Also, if CIRCA is in play in my industry, then it is not doing very well. I would expect to see more related information regarding the most competive keywords. In this, I mean I would expect to see informative sites that go into making the products and services that would fall under these token keywords. I.e. if the keyword were TV(not my industry), then I would expect to see infomation on how TV's are made, history of the TV, veiwing habbits, Nelson ratings, etc. This is not happining for my industry, all I see is a bunch of sites that are either .edu, .gov, and several .com that only mention the keywords in the title with some text in the body and are only marginally or abstractly on topic. These sites have no real value to the surfer. There are a few sites remaing from pre-Florida that are exact matches which are commercial and I am trying to figure out why they still remain. Additionally, like allot of serches there are the business.com, Amozon.com, etc. directories also listed.
I do think that at this point CIRCA weighting is the most likely explaination. However, it only seems to effect certain keyword combinations and does not seem to be producing what I think Google wanted as the end result for certain competive keword combinations. Either they are going to pull the plug on this, or we are in for a long ride as work on getting it right.
Yes, I'm seeing exactly that with my phrase:
Take one word away: back on the first page.
Add two words: back on the first page.
Add one word: not much of an effect.
I think there are lots of factors at work here though.
Once you type in a phrase with lots of words you are narrowing down the query a lot.
I still think Google is trying ascertain if the searcher know what they're looking for or if they are searching on a rough topic.
If they are searching roughly, Google returns broadmatched results in an attempt to cover all bases and be the search engine that "always gets it right" / "reads my mind" etc.
If Google thinks the searcher is looking for something specific it will return results without broadmatching.
I'm beginning to conclude there isn't much you can do about this if you write for a niche topic (which I do, although, of course it has nothing to do with nasal hair either).
The brutal truth is, most of the searching public don't know how or aren't used to making narrow searches, so the majority of Google queries will always take the form of topic searches.
Where these broad topic searches used to bring up a handful of specific on-topic sites, they now return a wider range of non-commercial, academic, commercial, index, editorial and comparison sites... so perhaps it's no longer possible for a niche site to be optimised for broad queries - only for specific ones which are entered by a far smaller percentage of searchers?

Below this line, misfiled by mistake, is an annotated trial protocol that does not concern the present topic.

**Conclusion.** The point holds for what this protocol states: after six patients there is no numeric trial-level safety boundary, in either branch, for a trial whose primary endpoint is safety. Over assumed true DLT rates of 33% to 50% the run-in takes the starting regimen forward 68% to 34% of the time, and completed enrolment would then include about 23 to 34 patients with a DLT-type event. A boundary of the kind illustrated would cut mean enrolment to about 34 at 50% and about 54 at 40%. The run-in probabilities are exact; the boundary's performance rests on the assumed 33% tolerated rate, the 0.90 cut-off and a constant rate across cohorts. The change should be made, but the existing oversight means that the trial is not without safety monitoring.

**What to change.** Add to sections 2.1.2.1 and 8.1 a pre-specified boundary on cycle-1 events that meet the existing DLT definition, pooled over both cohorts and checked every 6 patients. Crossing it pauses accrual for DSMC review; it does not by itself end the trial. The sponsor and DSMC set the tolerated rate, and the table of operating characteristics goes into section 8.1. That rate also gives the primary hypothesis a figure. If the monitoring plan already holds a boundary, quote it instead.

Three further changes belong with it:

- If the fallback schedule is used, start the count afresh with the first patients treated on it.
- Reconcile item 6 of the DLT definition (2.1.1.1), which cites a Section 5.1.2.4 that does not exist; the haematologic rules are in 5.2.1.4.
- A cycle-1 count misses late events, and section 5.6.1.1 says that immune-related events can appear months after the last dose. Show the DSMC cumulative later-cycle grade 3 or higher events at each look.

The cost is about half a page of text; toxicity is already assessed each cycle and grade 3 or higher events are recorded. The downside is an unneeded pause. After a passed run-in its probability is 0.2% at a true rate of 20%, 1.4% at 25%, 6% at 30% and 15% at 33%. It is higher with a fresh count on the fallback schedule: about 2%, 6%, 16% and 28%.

Though that still doesn't explain why taking one word away puts my page back in the top ten...
>If Google thinks the searcher is looking for something specific it will return results without broadmatching.
Definitely true with stemming. It only comes into play when Google thinks the search is specific. For example, for a search on "cat", because that can mean more than felines (#3 is caterpillar.com) it takes it literally. However, for "Manx cat" not only is cats highlighted, but also cattery. Google picks up that you are searching about a specific type of domestic feline, and allows stemming.
encouraging nasal hair growth
a new way to say
widgeting widgettey wideted widgetry?
Is so, then
I have a very different result for one site which we shall call:
With the -nonsensestring when that was working, it was first in the SERPs for all 2, 3, and 4 word combinations of the words
encouraging nasal hair growth
Any search without the -nonsensestring made the site completely invisible.
The only way to make it show up with any of those four holiday-related words is to search for
including the dashes.
This site is buying Adwords and has been buying them for quite some time. It is also an Adsense site.
How does that work with this conspiracy theory?
Anyhow this time it appears that most of my competition has been knocked for six! Ho ho ho.
All I have ranking under me are infocommercial sites none are selling the goods..
I love florida! Thanks Google.
if the keyword were TV(not my industry), then I would expect to see infomation on how TV's are made, history of the TV, veiwing habbits, Nelson ratings, etc.
The Ontology contains semantic variations of words together with closely linked words and phrases and it understands that some words have completely different meanings for that word. In the paper it gives the example of Java. Java can be a programming language, an Island or a coffee. So it has rules that say if it is linked to these words, program, script, code etc it must mean the programming language and it can then look for other words and phrases, for which it has rules which are associated with programming languages.